# Divergence and curl of vector field defined by \vec A = f(r)vec r

1. Oct 11, 2008

### FourierX

1. The problem statement, all variables and given/known data
A vector field is defined by A=f(r)r
a) show that f(r) = constant/r^3 if $$\nabla$$. A = 0
b) show that $$\nabla$$. A is always equal to zero

2. Relevant equations
divergence and curl relations

3. The attempt at a solution
I tried using spherical co-ordinates to solve this. But I am not sure if i am totally right.

Last edited: Oct 11, 2008
2. Oct 11, 2008

### G01

I would also use spherical coordinates on this problem.

I cannot say if you are right since I haven't seen any of your work. I'll need to see some work if you want more specific advice.

3. Oct 11, 2008

### olgranpappy

Certainly parts (a) and (b) can not be consistent as you have written them... i suppose part (b) should be a curl not a divergence?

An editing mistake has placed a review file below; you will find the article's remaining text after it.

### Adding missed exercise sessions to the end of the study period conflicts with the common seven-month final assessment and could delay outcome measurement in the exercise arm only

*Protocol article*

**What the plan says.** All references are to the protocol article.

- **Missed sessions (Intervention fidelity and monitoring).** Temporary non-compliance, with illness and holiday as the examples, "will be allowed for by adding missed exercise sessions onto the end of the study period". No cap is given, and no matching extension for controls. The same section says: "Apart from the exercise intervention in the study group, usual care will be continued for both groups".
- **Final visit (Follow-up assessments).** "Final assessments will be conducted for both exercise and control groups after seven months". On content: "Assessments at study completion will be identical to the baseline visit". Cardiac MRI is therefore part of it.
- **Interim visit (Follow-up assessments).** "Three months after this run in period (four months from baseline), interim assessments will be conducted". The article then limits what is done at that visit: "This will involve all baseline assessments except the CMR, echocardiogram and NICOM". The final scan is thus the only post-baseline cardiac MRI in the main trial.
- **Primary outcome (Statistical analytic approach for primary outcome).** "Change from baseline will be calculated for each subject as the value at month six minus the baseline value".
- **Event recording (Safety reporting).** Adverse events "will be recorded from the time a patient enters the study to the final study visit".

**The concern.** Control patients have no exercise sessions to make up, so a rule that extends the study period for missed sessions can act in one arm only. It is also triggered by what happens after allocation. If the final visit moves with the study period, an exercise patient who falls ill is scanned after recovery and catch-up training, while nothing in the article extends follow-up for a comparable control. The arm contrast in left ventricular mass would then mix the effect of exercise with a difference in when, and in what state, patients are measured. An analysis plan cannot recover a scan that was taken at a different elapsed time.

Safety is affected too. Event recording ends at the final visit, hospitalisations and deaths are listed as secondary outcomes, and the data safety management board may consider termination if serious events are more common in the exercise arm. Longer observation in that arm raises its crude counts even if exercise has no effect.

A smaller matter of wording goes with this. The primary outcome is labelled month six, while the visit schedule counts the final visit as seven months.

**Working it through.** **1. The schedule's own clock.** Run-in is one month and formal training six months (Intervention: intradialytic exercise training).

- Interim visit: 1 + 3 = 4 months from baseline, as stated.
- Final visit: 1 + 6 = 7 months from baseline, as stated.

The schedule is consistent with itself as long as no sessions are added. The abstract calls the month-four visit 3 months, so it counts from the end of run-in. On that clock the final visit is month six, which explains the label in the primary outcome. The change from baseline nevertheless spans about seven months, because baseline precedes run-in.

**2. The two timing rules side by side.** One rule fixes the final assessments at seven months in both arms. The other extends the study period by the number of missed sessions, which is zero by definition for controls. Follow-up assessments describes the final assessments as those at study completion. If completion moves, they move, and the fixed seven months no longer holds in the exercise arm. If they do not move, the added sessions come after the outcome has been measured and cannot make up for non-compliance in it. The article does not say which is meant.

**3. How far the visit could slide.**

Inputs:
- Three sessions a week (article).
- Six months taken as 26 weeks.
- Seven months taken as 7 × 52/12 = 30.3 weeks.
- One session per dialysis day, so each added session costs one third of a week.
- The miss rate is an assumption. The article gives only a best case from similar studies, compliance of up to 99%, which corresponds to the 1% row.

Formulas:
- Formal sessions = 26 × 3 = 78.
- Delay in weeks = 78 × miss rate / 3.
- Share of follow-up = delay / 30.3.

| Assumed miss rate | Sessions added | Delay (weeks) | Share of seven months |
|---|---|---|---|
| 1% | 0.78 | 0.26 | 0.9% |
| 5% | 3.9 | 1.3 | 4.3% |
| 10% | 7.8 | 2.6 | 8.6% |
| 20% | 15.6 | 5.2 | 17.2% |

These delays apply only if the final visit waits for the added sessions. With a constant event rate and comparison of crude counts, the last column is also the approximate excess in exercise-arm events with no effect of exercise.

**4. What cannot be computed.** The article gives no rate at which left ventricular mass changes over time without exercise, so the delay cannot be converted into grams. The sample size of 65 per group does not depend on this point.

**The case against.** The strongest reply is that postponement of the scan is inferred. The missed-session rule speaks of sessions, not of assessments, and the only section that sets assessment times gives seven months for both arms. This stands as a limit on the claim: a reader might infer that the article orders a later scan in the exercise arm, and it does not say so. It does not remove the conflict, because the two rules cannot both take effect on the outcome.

4. Oct 11, 2008

### FourierX

here is what i've done and where i got stuck:

$$\nabla$$A = $$\frac{1}{r^{2}}$$ $$\frac{\partial}{\partial r} (r^{2}f(r))$$

on simplifying this i got:

f(r) = $$\frac{-1}{2} r f'(r)$$

then i integrated with a hope to get an expression for f(r) but did not end up with what i needed i.e. f(r) = constant/ r^{3}

5. Oct 12, 2008

### nicksauce

Well the way you interpreted it, you have $$\mathbf{A}=f(r)\hat{r}$$, but the way the question is stated it is $$\mathbf{A}=f(r)\mathbf{r}=$$, or $$\mathbf{A}=f(r)r\hat{r}$$. This extra factor of r should give the answer required.